Why Do We Wear Rings? A History of Wedding Bands

A man and woman's hands with wedding bands.

When a woman gets engaged, the first thing most people say (after “congratulations”) is, “Let me see the ring!” After a couple ties the knot, they’re both expected to sport rings at all times—and if they don’t, it’s considered a sign that they aren’t committed. Yes, the wedding ring has become ubiquitous in the world of love and marriage… but has it always been that way?

While some traditions are relatively new to the public sphere, wedding rings actually have a long and storied history as a symbol of love and commitment. When you wear a wedding ring, you’re taking part in a tradition held since ancient times! Let’s take a look at the history of the wedding ring.

The First Wedding Rings

An ancient Egyptian hieroglyphic of a married man and woman.

The earliest recorded example of the traditional wedding band is found in ancient Egypt, over 3,000 years ago. According to hieroglyphics on scrolls from the era, couples began making rings for each other out of hemp, reeds, leather, or ivory. The more expensive your materials, the more love it was believed you held for your partner (thankfully, we know that’s not the case these days). The circular shape of the ring also symbolized eternal and unbreaking love—a meaning we still ascribe to rings today.

As time went on, other cultures adopted the wedding ring tradition. In ancient Rome, grooms would give their brides an iron ring, which makes them the earliest predecessor to our modern metal rings. The iron ring brought new meaning to the wedding band tradition; it now stood not only for eternal love, but for a love that was strong and durable. The Romans were also some of the first people to customize their rings, often engraving the couple’s faces on the band.

Why the Left Hand?

Just as we do today, married folks in ancient times wore their wedding bands on the fourth finger of the left hand (or third finger if you don’t count the thumb). There are two prevailing theories for how this tradition began. For polytheistic nations like the Greeks and Romans, this finger was said to contain the “vena amoris,” or vein of love. It was believed that this vein ran from the ring finger directly to the heart, and therefore was the best place to keep your symbol of love. Of course, we now know that the circulatory system doesn’t work that way, but the ring placement hasn’t moved.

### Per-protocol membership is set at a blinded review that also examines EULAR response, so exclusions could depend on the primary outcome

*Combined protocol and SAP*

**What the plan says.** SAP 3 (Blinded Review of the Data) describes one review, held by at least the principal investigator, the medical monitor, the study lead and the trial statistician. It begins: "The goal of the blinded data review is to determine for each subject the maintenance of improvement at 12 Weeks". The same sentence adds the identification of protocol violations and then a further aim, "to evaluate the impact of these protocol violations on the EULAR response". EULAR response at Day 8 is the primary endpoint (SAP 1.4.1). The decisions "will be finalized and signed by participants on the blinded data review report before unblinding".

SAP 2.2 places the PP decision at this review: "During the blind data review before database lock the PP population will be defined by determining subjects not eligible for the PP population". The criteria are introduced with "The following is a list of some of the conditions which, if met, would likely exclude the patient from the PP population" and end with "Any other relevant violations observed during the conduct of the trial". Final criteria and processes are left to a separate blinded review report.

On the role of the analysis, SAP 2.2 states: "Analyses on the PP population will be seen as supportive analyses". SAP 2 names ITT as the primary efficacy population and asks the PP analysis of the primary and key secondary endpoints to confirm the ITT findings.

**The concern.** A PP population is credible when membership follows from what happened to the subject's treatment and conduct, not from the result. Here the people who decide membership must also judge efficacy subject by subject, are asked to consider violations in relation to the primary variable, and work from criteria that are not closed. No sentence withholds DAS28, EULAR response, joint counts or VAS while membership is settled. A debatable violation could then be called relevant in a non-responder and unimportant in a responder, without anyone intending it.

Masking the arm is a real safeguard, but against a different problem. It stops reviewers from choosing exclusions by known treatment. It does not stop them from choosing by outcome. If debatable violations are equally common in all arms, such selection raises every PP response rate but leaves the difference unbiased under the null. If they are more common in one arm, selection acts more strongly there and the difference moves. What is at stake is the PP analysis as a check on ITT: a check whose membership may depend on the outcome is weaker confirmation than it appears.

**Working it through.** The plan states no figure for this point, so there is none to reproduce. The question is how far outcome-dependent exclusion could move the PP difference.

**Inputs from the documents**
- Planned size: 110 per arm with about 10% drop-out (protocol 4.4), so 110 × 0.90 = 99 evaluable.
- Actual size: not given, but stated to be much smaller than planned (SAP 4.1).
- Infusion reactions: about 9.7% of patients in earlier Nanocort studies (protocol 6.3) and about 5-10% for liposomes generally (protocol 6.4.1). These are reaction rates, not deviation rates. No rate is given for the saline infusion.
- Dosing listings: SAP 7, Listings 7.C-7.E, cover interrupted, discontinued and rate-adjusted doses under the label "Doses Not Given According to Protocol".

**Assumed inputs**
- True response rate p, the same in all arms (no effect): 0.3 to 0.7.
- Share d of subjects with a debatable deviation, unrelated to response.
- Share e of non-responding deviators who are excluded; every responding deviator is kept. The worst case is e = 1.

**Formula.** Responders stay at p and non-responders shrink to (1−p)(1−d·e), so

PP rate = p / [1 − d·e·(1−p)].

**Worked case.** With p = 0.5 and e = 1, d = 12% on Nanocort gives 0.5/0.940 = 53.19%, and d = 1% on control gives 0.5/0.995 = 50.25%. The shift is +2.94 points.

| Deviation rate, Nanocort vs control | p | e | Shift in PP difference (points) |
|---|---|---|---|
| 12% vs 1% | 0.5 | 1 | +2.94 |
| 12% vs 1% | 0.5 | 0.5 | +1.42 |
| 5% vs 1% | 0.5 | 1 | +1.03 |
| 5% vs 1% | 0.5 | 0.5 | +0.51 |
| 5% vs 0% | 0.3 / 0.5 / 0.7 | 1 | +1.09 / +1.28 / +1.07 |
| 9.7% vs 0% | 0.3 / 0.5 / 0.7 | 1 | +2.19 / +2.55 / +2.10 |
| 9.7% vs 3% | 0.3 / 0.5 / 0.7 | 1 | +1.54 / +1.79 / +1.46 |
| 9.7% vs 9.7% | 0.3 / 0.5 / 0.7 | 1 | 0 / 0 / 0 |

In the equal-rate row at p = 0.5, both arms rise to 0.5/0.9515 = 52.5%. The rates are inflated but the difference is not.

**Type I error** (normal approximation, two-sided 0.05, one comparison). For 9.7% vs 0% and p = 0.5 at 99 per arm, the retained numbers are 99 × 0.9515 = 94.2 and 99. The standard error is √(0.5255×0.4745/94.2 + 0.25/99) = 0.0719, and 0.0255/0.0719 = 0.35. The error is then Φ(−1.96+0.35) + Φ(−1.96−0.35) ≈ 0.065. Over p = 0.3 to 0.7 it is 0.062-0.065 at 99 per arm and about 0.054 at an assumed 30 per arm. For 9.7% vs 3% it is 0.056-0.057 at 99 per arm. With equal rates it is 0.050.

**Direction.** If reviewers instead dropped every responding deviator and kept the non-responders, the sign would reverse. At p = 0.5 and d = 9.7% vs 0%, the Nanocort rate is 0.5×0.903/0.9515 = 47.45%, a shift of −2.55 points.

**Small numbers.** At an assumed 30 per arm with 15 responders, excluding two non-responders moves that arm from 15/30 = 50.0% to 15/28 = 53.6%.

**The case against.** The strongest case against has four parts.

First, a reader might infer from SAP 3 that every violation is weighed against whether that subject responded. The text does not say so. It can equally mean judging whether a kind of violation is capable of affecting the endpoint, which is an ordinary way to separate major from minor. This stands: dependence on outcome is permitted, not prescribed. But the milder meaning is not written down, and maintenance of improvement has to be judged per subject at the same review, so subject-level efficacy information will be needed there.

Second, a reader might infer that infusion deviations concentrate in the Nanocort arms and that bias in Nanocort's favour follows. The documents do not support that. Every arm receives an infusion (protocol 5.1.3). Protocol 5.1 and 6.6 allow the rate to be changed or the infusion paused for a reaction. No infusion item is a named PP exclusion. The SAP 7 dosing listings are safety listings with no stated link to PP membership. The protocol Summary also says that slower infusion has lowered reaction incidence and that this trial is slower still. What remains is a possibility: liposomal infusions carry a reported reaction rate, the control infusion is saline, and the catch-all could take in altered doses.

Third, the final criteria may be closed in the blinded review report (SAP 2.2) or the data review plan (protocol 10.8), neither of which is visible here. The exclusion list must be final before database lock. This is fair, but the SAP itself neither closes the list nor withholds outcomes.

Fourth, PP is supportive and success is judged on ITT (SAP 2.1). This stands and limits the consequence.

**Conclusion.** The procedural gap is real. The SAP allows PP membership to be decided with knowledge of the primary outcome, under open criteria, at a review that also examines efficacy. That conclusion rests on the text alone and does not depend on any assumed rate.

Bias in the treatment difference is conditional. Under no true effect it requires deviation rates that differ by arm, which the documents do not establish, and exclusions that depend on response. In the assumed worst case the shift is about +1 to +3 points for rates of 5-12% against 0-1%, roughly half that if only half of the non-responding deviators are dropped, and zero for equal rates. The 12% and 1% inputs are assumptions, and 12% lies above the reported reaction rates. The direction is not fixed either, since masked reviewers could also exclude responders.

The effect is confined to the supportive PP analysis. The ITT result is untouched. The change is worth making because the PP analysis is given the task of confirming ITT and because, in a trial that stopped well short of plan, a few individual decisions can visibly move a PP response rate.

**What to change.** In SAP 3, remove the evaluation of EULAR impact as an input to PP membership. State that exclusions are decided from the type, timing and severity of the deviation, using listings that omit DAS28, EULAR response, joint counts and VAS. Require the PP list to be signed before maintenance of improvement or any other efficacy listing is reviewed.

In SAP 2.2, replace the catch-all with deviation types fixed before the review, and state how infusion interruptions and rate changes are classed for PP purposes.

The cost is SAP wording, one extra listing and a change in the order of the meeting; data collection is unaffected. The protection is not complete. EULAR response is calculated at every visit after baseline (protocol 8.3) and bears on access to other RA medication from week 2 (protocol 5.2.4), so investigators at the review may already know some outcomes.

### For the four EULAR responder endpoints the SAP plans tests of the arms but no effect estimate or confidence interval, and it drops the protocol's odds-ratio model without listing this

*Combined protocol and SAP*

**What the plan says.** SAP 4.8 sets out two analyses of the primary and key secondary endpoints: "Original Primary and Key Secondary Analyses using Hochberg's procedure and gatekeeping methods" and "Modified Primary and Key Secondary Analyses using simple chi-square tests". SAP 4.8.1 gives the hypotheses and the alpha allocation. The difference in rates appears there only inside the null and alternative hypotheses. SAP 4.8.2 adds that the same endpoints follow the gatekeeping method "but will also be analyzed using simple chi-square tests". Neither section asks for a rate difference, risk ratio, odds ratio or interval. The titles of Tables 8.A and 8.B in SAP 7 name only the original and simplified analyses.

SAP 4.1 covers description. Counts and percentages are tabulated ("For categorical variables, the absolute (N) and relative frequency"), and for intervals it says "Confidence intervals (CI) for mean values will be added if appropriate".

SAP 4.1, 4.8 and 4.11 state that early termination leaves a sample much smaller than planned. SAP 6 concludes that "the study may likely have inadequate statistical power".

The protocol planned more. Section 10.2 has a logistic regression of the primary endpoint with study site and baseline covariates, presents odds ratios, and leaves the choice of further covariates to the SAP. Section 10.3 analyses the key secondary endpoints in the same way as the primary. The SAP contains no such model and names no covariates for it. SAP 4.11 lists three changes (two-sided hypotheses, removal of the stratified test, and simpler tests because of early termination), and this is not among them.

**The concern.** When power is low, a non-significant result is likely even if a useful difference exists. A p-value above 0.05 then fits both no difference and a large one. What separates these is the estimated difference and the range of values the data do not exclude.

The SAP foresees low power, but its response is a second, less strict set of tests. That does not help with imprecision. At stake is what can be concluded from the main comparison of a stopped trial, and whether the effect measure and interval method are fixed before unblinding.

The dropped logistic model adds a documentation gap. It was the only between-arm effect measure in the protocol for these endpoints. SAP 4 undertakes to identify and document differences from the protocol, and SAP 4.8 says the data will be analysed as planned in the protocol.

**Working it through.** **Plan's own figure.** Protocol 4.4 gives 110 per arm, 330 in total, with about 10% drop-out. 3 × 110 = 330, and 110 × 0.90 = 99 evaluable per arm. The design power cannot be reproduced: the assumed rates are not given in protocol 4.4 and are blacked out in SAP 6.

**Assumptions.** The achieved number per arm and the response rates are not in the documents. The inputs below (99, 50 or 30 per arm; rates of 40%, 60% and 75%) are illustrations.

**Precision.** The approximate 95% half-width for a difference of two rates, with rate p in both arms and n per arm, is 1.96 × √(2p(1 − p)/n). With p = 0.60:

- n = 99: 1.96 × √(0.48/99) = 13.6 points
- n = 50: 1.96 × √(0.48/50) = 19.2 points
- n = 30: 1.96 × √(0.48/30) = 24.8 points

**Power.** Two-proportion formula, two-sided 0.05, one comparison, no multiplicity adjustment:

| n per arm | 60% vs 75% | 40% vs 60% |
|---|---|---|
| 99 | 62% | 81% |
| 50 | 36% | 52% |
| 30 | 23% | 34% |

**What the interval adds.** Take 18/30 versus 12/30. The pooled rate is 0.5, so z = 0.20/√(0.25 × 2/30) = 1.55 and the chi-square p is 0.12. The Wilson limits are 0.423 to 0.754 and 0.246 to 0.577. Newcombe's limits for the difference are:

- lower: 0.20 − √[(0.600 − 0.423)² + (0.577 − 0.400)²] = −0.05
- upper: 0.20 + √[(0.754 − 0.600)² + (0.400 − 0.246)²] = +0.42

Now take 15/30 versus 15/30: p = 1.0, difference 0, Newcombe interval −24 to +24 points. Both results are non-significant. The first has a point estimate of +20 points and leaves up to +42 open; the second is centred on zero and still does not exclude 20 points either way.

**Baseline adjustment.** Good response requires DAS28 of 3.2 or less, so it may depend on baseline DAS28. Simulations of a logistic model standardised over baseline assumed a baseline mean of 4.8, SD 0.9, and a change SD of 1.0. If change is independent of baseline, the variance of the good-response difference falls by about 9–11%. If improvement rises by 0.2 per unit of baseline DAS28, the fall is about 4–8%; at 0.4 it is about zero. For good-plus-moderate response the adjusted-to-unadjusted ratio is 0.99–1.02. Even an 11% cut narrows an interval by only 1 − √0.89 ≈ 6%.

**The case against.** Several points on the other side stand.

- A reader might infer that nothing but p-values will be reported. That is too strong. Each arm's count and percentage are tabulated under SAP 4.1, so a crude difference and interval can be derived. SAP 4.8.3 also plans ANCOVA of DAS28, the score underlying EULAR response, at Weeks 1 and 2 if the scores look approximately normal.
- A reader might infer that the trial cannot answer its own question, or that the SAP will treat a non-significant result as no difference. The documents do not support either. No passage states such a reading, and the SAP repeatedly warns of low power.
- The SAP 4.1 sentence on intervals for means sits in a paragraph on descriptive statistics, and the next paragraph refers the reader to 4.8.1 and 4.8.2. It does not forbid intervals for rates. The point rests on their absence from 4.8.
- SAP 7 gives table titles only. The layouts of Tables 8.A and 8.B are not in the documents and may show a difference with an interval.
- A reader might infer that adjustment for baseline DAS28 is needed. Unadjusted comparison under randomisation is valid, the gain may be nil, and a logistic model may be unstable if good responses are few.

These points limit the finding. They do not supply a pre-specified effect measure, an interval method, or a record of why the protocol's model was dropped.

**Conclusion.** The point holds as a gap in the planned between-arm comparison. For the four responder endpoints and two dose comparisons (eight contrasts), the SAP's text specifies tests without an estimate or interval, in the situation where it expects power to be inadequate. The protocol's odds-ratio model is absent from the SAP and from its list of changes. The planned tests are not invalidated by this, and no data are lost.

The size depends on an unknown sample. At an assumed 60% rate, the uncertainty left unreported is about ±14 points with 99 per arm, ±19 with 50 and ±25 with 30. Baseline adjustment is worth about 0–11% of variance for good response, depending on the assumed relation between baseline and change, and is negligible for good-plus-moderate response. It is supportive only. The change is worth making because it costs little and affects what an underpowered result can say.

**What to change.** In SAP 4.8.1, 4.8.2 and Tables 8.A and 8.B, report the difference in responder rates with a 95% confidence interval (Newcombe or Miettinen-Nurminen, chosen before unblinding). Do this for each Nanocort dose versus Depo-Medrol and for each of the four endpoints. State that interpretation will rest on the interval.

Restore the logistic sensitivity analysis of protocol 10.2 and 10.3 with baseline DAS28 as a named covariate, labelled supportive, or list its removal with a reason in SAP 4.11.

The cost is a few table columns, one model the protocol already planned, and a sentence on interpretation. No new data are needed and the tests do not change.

A woman wearing an engagement ring with her hand on her fiance's arm.

As Christianity spread, there became another reason for placing a wedding ring on your fourth finger. During a Christian marriage ceremony, the priest would say a prayer over the couple, closing it with, “In the name of the Father, the Son, and the Holy Spirit.” As he prayed, the minister would touch each finger on the left hand, starting with the thumb (one finger each for the Father, Son, and Holy Spirit). As he said, “Amen,” the priest would seal the marriage union by placing the ring on the fourth finger. Again, the specifics of this tradition aren’t quite as commonplace (not everyone has a religious ceremony), but the placement of the wedding ring has stayed put through time.

A Diamond Is Forever

A diamond ring in a red box against a wood background.

The wedding ring tradition quickly spread across the globe, but it saw different iterations wherever you went. 15th century Europeans opted for “posy rings,” which featured short poems engraved on the band. Jewish culture dictated that a wedding ring could only be a circle of solid gold or silver (the lack of gemstones or detail work symbolized an uncomplicated marriage). The many meanings and connotations have come to shape how we feel about wedding rings today.

It was in 1475 that the modern wedding ring was born. When Italian condottiero (a military captain) and Lord of Gradara Costanzo Sforza married Camilla D’Aragona, they summed up their ceremony with the following stanza: “Two wills, two hearts, two passions are bonded in one marriage by a diamond.” The couple started a trend of diamond wedding and engagement rings, though like most trends, it was strictly for the wealthiest of couples.

In fact, diamond rings were considered a luxury of the high life from the 15th century through the 20th, until copywriter Mary Frances Gerety wrote the famous slogan “A Diamond is Forever.” She created this campaign for the De Beers company in the mid 1940s, and an empire was born! These days, diamonds are the most common stone featured in an engagement ring or wedding band.

So the next time you look down at your engagement ring or wedding band, think of the centuries of history and tradition that have led that beautiful ring to your finger. And if you don’t want to wear a diamond, don’t! Wedding rings have taken many forms over the years, so if you ask me, anything goes! As long as your ring is a symbol of love in your mind and heart, you’re in the right ballpark.

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